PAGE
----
Chance to land big Wairau Valley site
Owned by vendors since 1987, the property (indicated by a red border) at 201 Archers Rd has multiple possibilities. Photo / Supplied
Thirty years of ownership of a large industrial land holding in the Wairau Valley is about to come to an end with the tendering of an 8524sq m site with substantial frontage to Archers Rd.
The vendors, who have owned the property at 201 Archers since 1987, have appointed Ranjan Unka and Trevor Duffin of Bayleys North Shore Commercial to market the offering by tender, closing on October 26 unless sold earlier.
The property features in Bayleys’ latest Total Property portfolio magazine.
“Property is very closely held in the Wairau Valley and it is not often that a holding of this size and exposure to a main road comes onto the market,” says Unka.
“It could appeal to developers and add-value investors through to yard based businesses or owner-occupiers looking for a large block of well-located land to build new premises.”
The rectangular landholding, which is zoned Light Industry, has a gentle contour and a street frontage of about 65 m onto Archers Rd. The depth is about 130m.
Buildings comprise a 1600sq m warehouse constructed in the early 1980s, plus small structures and lean-tos of undetermined age and size. The main building’s facade was refurbished in 2003 but it is otherwise in original condition, says Unka. The site is mainly gravelled and fenced, with an under utilised strip of land at the rear.
The property has two longstanding tenants, providing holding income of $181,333 per annum. Newflor Industries Limited, established in 1977 and one of New Zealand’s largest suppliers of residential and commercial floor coverings, occupies the main warehouse. Timber Recyclers Limited is the other occupant and predominantly uses the property as a demolition yard.
“Both tenants have operated from the property for many years, but are now on month-to-month leases which means the purchaser could terminate their tenancies whenever they choose or they could endeavour to negotiate a longer tenure with one of both of them and/or look for other tenants. This could be an option for a ‘sit and hold’ purchaser,” says Unka.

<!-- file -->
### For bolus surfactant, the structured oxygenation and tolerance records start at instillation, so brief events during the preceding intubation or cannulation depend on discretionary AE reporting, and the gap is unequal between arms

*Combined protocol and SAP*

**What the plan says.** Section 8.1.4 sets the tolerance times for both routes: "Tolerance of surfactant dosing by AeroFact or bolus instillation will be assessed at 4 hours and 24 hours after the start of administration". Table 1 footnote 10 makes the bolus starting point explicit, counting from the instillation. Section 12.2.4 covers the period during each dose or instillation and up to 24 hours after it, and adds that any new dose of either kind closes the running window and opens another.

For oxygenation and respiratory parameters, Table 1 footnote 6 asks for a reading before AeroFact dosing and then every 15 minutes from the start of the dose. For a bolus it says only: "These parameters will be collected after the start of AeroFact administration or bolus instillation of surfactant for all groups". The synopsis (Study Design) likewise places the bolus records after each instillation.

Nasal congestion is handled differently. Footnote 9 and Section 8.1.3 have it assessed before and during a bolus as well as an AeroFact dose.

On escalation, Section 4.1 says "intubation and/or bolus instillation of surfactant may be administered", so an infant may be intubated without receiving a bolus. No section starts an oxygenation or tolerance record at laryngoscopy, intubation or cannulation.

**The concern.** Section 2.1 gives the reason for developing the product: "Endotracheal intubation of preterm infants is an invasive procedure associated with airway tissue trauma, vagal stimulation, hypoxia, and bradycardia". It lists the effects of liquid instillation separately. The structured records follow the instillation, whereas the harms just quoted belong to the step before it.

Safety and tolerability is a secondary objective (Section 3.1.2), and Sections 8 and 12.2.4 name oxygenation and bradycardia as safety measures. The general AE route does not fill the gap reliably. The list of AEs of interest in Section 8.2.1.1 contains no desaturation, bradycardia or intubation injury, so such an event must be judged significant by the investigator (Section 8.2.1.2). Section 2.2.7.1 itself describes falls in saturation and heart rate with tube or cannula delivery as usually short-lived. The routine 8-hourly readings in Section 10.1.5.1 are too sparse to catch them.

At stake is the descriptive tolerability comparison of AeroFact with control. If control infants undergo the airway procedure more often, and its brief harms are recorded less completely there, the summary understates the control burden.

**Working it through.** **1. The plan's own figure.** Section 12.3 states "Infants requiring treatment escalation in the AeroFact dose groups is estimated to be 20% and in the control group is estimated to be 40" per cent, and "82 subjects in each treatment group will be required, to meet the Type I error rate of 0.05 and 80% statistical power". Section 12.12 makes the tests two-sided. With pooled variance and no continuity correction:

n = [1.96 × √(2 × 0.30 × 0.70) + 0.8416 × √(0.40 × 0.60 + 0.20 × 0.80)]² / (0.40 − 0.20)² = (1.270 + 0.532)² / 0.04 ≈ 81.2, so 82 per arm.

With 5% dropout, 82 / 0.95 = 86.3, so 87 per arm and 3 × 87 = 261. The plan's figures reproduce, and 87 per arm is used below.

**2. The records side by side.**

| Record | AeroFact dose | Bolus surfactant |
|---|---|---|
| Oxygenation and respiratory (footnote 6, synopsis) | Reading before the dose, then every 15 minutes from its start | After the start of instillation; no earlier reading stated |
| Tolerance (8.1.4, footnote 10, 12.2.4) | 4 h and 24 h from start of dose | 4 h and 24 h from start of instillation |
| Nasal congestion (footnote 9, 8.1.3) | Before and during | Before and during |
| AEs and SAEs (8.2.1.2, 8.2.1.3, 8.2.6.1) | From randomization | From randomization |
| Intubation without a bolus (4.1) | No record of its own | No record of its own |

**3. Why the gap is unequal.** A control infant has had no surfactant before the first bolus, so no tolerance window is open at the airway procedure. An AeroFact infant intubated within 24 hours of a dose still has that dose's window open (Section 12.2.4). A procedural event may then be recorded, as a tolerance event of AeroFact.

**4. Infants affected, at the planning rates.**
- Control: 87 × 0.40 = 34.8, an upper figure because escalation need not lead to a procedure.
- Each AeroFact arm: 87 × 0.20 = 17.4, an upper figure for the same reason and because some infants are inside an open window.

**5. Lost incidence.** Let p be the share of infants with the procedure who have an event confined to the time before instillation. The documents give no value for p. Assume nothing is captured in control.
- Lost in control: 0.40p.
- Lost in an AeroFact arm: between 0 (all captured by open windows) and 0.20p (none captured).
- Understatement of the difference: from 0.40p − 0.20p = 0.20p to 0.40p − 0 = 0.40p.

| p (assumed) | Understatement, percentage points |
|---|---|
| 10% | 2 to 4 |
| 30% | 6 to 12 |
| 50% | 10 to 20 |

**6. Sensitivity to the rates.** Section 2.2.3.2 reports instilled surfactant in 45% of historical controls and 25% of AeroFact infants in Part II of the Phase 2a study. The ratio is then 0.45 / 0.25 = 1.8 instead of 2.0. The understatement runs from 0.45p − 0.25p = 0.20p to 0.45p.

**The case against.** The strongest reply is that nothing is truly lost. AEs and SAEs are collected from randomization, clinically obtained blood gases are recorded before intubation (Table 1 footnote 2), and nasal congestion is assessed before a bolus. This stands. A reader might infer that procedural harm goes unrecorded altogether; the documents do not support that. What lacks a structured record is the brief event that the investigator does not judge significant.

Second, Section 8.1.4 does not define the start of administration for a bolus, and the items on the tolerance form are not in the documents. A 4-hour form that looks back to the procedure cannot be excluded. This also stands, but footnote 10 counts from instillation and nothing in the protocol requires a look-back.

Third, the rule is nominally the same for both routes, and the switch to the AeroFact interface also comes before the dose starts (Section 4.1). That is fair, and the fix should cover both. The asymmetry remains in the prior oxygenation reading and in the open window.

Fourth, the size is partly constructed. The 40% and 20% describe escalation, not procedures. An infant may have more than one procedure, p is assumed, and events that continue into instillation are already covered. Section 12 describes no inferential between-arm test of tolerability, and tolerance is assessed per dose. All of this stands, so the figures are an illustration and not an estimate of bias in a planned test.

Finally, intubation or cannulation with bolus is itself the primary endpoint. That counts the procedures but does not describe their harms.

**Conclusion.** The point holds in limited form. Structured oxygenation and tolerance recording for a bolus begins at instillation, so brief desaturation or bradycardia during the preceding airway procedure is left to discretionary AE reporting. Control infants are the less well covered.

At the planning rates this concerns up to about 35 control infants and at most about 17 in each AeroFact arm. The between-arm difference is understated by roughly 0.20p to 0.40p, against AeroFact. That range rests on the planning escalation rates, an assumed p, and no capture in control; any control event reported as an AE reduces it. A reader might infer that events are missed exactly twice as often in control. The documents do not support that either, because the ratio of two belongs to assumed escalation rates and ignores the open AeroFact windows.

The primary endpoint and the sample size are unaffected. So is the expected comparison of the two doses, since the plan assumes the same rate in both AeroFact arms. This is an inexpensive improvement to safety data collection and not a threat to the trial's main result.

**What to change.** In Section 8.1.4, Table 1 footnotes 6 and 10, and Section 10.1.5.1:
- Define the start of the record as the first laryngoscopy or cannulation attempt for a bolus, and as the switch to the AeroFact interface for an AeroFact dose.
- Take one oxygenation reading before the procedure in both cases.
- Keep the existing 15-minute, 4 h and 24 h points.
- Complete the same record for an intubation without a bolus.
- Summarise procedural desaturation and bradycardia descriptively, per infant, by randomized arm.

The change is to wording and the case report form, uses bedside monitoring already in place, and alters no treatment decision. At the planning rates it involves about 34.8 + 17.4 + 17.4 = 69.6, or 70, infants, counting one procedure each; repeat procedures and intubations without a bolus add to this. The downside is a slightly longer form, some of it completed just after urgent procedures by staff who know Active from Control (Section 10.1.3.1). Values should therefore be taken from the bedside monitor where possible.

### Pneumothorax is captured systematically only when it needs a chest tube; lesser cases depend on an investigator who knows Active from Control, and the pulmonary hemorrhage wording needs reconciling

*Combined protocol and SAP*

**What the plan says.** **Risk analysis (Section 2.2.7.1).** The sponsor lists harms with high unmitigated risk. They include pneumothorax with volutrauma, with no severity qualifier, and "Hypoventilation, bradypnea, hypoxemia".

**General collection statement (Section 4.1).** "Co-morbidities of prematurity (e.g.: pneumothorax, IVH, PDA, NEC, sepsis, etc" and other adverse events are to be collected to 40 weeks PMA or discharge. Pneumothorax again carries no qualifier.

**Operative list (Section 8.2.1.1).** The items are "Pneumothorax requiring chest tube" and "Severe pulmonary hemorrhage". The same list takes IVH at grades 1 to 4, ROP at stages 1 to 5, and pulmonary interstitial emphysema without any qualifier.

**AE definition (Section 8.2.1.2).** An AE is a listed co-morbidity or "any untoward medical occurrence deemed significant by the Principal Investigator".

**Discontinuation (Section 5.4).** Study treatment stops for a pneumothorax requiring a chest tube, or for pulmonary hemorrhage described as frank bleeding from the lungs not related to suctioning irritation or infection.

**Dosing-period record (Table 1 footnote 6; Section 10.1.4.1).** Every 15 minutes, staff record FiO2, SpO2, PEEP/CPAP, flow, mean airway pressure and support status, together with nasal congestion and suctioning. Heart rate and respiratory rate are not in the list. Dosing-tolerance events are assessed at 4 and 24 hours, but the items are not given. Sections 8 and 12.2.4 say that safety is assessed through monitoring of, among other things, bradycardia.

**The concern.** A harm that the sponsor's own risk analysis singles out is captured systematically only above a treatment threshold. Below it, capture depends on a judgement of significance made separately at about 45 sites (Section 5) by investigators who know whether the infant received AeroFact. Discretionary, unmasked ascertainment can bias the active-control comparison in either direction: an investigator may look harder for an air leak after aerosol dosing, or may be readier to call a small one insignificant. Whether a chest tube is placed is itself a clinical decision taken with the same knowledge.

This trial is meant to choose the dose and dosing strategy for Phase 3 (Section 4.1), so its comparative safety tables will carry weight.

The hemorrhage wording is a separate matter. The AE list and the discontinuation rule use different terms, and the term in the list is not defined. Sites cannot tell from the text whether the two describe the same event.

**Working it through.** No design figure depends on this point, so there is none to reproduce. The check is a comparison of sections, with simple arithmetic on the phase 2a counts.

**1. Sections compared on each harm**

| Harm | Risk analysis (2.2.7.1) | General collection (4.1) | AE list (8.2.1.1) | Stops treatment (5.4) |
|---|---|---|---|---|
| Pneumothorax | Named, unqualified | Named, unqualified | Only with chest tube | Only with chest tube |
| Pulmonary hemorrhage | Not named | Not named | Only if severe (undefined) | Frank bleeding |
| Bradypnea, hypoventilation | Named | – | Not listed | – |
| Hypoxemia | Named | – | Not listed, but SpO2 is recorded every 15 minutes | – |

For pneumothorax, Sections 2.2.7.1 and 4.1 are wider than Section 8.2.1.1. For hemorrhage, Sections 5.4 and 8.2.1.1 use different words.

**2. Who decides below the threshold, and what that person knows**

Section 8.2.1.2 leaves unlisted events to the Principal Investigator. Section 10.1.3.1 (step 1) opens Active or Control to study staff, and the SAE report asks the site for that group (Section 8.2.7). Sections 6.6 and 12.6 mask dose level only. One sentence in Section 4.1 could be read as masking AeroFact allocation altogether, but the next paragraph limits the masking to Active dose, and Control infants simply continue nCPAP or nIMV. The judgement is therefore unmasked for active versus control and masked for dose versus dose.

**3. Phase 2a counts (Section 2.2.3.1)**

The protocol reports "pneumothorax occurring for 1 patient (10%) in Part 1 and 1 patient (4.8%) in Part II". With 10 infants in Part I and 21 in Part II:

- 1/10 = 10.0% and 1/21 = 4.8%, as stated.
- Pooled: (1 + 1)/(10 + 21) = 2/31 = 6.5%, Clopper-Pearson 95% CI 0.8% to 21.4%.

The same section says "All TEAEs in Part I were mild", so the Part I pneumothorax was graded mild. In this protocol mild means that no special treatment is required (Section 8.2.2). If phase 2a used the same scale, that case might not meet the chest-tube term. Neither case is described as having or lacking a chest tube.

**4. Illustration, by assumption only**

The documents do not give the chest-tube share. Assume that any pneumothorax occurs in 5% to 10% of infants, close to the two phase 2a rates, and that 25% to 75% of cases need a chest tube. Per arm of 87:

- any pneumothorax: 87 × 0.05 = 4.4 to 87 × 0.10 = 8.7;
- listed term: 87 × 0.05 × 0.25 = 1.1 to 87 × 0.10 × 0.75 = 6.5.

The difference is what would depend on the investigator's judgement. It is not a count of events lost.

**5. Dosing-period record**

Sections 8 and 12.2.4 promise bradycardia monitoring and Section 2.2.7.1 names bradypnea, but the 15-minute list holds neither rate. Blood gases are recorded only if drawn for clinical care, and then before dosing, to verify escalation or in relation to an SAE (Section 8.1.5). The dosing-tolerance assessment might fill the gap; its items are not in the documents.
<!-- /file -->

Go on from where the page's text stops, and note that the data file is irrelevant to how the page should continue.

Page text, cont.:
“However, the site is underdeveloped with a low building coverage so for purchasers wanting to maximise the rental return, a comprehensive redevelopment would be the most logical course of action.”
Trevor Duffin, who specialises in the sale and leasing of properties in the Wairau Valley, says the area is starved of good quality smaller industrial units and the site would be ideal for a development focused on this sector of the market.
“The vacancy rate from smaller industrial units in the Wairua Valley has been at negligible levels for many years and it’s now got to the point where vacant units are in some instances fetching a higher price than tenanted units because businesses are so desperate to get a foothold in the area,” he says.
“In some instances, tenants are also offering more than the asking rental just to secure premises Both tenants and owner-occupiers are also often having to settle for older-style, very average quality units which they are paying top dollar for.
“All this suggests that a subdivision of the site into smaller units, with a high ratio of warehouse to office space and possibly some live/work units if the necessary consents can be obtained, would meet with a very positive response from the market.”